Article | Published:

De novo derivation of proteomes from transcriptomes for transcript and protein identification

Nature Methods volume 9, pages 12071211 (2012) | Download Citation

Abstract

Identification of proteins by tandem mass spectrometry requires a reference protein database, but these are only available for model species. Here we demonstrate that, for a non-model species, the sequencing of expressed mRNA can generate a protein database for mass spectrometry–based identification. This combination of high-throughput sequencing and protein identification technologies allows detection of genes and proteins. We use human cells infected with human adenovirus as a complex and dynamic model to demonstrate the robustness of this approach. Our proteomics informed by transcriptomics (PIT) technique identifies >99% of over 3,700 distinct proteins identified using traditional analysis that relies on comprehensive human and adenovirus protein lists. We show that this approach can also be used to highlight genes and proteins undergoing dynamic changes in post-transcriptional protein stability.

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Acknowledgements

We thank P. Kellam and A. Palser for help and advice throughout and C. Trapnell, J. Goeks, J. Jackson, P. Cingonlani, B. Haas, T. Wu and J. Robinson for informative and helpful discussions by email. We especially thank I. Goodfellow for discussions on using proteomic data from baby hamster kidney and CHO cells. We are grateful to R.T. Hay (University of Dundee) and J. Blenis (Harvard Medical School) for antibodies to DBP and POLDIP3, respectively. In addition, we thank J. Blenis for the HA-tagged POLDIP3 expression plasmid and K. Leppard (University of Warwick) for the dl366 adenovirus. We also thank the members of the University of Bristol Transcriptomics facility (especially J. Coghill) and University of Bristol Wolfson Bioimaging facility for their help. D.A.M. and V.C.E. receive funding from the Wellcome trust (grant no. 083604). C.B. and J.F. receive funding from the Biotechnology and Biological Sciences Research Council (grant BB/I00095X/1).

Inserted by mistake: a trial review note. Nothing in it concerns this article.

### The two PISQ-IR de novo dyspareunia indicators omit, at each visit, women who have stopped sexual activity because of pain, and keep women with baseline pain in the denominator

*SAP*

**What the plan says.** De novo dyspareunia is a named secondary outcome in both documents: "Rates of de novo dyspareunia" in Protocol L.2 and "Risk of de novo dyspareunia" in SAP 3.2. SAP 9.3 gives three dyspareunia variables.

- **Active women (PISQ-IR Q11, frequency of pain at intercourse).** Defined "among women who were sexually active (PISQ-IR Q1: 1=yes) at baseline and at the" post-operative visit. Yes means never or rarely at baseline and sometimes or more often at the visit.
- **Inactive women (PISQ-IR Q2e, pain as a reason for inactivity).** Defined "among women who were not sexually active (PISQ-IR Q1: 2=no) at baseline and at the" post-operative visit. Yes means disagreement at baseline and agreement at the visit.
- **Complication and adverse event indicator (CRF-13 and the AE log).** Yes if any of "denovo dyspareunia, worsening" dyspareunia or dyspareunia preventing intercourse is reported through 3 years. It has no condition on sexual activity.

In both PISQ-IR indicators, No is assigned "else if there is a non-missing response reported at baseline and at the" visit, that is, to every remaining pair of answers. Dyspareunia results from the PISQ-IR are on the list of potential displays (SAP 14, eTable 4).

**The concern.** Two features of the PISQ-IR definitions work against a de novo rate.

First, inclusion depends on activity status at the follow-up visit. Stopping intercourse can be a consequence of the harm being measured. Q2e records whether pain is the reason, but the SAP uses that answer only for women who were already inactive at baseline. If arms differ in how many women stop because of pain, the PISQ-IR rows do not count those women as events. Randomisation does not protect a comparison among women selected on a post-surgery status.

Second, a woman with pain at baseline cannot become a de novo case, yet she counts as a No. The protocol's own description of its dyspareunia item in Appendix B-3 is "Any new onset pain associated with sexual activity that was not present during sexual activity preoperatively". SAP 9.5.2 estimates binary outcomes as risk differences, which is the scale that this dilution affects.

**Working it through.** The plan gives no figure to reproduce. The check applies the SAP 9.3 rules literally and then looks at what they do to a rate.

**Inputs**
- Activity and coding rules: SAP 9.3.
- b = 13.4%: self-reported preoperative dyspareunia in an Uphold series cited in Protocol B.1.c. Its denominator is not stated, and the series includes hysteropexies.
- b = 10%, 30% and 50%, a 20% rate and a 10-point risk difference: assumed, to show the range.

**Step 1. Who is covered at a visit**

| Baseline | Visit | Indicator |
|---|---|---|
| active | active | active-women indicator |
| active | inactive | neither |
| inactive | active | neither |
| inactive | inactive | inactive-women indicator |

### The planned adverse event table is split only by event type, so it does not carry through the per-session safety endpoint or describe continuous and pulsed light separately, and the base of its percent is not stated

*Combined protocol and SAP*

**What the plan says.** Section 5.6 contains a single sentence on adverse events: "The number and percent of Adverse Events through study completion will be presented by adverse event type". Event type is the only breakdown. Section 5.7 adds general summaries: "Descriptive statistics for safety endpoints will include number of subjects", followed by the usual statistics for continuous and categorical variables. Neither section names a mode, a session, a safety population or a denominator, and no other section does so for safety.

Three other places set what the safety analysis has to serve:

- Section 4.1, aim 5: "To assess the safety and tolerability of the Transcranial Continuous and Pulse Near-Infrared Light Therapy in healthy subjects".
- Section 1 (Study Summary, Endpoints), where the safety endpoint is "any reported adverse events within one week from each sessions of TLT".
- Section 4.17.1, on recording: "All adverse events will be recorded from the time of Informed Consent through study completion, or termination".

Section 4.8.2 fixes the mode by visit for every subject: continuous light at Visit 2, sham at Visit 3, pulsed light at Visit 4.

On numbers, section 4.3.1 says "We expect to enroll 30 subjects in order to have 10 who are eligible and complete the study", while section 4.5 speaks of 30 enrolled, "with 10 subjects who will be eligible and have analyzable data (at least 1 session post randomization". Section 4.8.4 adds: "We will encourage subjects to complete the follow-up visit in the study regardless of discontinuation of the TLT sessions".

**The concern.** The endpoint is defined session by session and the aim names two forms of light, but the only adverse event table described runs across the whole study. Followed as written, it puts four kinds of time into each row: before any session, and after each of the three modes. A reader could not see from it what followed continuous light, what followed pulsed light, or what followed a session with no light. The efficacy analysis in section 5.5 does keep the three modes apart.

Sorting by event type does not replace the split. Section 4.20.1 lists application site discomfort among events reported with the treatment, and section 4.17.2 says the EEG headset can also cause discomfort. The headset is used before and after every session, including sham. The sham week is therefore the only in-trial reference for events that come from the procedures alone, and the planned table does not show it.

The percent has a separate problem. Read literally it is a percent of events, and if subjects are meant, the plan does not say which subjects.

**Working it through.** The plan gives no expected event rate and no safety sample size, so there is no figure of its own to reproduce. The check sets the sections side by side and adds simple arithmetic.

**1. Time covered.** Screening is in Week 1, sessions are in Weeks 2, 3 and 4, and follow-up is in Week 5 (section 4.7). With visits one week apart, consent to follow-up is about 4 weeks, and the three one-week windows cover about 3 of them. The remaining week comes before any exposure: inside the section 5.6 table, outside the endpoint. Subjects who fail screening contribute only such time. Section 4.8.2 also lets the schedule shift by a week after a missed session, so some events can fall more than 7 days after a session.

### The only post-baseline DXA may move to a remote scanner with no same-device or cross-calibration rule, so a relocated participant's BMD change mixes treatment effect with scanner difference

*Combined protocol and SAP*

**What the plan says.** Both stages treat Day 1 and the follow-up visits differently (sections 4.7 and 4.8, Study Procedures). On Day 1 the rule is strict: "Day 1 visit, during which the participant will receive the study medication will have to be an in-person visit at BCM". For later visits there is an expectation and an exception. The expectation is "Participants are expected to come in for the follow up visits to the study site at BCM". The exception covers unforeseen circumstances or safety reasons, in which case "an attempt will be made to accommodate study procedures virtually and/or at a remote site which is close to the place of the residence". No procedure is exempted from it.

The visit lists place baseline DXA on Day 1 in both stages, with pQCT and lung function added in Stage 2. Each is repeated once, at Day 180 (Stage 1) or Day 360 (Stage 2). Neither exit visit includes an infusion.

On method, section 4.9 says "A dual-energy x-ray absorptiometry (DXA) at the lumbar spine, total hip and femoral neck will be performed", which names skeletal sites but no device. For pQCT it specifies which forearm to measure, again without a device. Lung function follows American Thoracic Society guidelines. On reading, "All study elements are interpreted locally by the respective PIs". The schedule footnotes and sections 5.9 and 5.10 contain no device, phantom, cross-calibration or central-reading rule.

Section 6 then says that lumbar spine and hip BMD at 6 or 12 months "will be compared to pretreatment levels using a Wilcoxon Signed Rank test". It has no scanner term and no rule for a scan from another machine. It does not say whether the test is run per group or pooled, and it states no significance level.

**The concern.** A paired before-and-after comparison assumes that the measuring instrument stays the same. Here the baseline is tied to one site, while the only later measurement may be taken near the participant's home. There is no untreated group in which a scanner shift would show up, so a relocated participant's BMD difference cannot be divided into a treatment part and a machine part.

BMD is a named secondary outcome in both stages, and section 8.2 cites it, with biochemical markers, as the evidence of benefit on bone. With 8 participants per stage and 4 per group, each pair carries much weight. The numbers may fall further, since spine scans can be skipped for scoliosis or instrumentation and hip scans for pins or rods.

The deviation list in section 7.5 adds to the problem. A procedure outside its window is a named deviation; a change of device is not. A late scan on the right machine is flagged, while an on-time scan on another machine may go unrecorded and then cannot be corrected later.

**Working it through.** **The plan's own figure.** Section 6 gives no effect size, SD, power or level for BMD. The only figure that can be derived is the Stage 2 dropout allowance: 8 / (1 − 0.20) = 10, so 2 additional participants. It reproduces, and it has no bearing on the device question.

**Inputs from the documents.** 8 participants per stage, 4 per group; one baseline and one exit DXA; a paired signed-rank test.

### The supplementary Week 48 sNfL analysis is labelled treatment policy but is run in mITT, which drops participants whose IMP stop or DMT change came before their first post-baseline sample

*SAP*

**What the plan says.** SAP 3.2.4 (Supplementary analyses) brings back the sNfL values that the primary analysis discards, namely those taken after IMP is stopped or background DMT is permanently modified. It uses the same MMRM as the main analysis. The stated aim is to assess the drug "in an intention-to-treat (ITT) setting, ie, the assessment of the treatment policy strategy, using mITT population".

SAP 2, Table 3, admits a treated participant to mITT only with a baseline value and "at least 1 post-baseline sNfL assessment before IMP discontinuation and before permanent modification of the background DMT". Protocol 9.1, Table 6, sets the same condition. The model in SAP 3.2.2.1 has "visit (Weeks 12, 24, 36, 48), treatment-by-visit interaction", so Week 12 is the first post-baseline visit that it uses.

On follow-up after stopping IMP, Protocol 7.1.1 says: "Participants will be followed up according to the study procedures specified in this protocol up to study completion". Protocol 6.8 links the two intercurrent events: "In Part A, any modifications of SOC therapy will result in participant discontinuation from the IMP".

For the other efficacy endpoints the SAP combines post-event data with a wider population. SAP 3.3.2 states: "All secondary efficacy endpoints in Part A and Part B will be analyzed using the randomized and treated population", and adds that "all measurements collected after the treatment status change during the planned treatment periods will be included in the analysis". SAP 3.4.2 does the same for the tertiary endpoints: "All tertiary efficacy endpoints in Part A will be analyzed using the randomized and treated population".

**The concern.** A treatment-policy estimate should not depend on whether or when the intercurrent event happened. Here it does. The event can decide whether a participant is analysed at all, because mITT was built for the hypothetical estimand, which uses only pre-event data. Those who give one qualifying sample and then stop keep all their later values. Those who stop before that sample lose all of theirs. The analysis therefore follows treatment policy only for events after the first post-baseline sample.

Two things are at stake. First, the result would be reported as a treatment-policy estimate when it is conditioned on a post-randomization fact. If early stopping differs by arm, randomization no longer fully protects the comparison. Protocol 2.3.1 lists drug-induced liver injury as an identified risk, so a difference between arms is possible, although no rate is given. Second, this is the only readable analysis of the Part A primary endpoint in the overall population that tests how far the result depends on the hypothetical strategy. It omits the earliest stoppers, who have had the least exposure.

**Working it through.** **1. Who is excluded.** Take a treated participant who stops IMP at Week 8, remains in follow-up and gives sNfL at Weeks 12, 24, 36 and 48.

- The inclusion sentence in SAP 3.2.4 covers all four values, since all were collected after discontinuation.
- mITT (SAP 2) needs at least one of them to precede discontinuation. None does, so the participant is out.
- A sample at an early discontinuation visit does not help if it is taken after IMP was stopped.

Author information

Affiliations

  1. School of Cellular and Molecular Medicine, University of Bristol, Bristol, UK.

    • Vanessa C Evans
    •  & David A Matthews
  2. School of Biological Sciences, University of Bristol, Bristol, UK.

    • Gary Barker
  3. School of Biochemistry, University of Bristol, Bristol, UK.

    • Kate J Heesom
  4. Bioinformatics Group, Cranfield Health, Cranfield University, Cranfield, Bedfordshire, UK.

    • Jun Fan
    •  & Conrad Bessant

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Contributions